As we know, the technology has the potential to answer pretty much any question you throw at it. Does that mean that students could ask the chatbot their homework questions and copy the answers?

Well, when some teachers put this to the test by asking the technology some typical questions themselves, the answer turned out to be a pretty resounding no. Whilst ChatGPT has the ability to answer questions and solve problems itself, there is one consistent flaw: the answers don’t read as authentically human. No 11-year-old child would be capable of answering the questions in the way that the chatbot does, and equally, no GCSE student would plausibly be able to submit an essay written by the software. So, while ChatGPT has its fair share of uses, the days of students realistically being able to use it to cheat in exams and on their homework are still a long way off.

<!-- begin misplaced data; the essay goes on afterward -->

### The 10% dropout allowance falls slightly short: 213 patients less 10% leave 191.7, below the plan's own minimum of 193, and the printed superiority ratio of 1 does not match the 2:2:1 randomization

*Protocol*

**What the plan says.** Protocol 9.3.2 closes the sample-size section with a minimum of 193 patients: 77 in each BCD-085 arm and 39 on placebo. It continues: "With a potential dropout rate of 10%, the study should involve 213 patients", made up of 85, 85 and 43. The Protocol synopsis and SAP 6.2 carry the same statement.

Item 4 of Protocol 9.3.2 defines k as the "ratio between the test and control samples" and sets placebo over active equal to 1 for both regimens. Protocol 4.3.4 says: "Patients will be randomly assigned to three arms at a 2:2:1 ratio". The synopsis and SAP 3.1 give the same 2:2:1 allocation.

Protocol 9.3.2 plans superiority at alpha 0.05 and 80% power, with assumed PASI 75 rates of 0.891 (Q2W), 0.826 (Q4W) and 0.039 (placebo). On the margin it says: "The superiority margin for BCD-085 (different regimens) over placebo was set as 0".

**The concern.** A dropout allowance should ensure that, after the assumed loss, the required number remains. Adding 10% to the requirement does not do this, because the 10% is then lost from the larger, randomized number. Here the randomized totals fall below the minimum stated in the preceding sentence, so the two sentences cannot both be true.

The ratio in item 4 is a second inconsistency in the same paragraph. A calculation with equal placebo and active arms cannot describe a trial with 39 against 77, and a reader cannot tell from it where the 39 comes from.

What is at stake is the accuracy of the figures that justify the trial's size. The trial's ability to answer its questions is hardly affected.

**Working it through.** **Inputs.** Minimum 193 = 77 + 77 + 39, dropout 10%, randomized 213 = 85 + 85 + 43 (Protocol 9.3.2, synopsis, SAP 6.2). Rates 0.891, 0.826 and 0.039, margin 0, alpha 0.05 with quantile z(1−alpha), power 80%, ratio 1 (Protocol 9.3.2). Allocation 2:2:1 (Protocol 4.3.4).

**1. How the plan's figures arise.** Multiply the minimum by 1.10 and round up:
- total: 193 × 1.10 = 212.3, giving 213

Wired: ChatGPT Is Coming for Classrooms. Don’t Panic

BBC: Covid-19 modelling data draws to a close

It seems like the dark days of the pandemic might well and truly be behind us. The UK Health Security Agency announced at the beginning of this month that it will stop publishing Covid-19 modelling data. It has been deemed no longer considered necessary for the sake of public health, due to the fact that people are living with and managing the virus in a much more controlled way, thanks to vaccines.

When we were still in the throes of the pandemic, many of us were religiously checking the R-rate (reproductive rate of the virus), as it was being updated weekly. Since April, this has been reduced to a fortnightly update, and now, it will no longer be tracked as vigorously. From now on, the medical community will continue to monitor the disease, reintroducing the modelling data if necessary (if a new variant of concern emerges, for example).